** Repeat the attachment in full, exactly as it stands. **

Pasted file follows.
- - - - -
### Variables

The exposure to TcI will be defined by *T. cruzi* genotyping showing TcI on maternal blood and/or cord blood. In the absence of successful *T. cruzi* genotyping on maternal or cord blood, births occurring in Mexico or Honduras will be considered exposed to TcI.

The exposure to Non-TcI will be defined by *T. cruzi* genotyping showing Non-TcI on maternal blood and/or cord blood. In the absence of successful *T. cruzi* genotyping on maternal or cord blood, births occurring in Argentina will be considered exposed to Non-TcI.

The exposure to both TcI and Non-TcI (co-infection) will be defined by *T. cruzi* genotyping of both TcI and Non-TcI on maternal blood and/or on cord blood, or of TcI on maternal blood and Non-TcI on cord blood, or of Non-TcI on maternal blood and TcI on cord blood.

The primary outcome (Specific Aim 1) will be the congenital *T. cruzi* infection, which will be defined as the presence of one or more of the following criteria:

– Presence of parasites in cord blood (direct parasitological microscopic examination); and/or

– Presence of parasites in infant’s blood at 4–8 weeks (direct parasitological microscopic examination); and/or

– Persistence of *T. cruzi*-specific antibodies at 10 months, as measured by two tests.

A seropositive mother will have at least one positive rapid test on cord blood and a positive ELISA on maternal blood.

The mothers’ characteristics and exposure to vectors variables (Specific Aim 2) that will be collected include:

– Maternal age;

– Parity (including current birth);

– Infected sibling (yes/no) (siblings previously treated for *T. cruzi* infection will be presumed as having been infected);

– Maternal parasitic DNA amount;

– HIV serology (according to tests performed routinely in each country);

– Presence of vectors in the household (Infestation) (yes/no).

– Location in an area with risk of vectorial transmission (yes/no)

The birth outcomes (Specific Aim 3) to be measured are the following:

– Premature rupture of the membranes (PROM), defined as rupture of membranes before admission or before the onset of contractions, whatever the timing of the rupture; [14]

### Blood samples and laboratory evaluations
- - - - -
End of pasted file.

### Variables

The exposure to TcI will be defined by *T. cruzi* genotyping showing TcI on maternal blood and/or cord blood. In the absence of successful *T. cruzi* genotyping on maternal or cord blood, births occurring in Mexico or Honduras will be considered exposed to TcI.

The exposure to Non-TcI will be defined by *T. cruzi* genotyping showing Non-TcI on maternal blood and/or cord blood. In the absence of successful *T. cruzi* genotyping on maternal or cord blood, births occurring in Argentina will be considered exposed to Non-TcI.

The exposure to both TcI and Non-TcI (co-infection) will be defined by *T. cruzi* genotyping of both TcI and Non-TcI on maternal blood and/or on cord blood, or of TcI on maternal blood and Non-TcI on cord blood, or of Non-TcI on maternal blood and TcI on cord blood.

The primary outcome (Specific Aim 1) will be the congenital *T. cruzi* infection, which will be defined as the presence of one or more of the following criteria:

– Presence of parasites in cord blood (direct parasitological microscopic examination); and/or

– Presence of parasites in infant’s blood at 4–8 weeks (direct parasitological microscopic examination); and/or

– Persistence of *T. cruzi*-specific antibodies at 10 months, as measured by two tests.

A seropositive mother will have at least one positive rapid test on cord blood and a positive ELISA on maternal blood.

The mothers’ characteristics and exposure to vectors variables (Specific Aim 2) that will be collected include:

– Maternal age;

– Parity (including current birth);

– Infected sibling (yes/no) (siblings previously treated for *T. cruzi* infection will be presumed as having been infected);

– Maternal parasitic DNA amount;

– HIV serology (according to tests performed routinely in each country);

– Presence of vectors in the household (Infestation) (yes/no).

– Location in an area with risk of vectorial transmission (yes/no)

The birth outcomes (Specific Aim 3) to be measured are the following:

– Premature rupture of the membranes (PROM), defined as rupture of membranes before admission or before the onset of contractions, whatever the timing of the rupture; [14]

### Blood samples and laboratory evaluations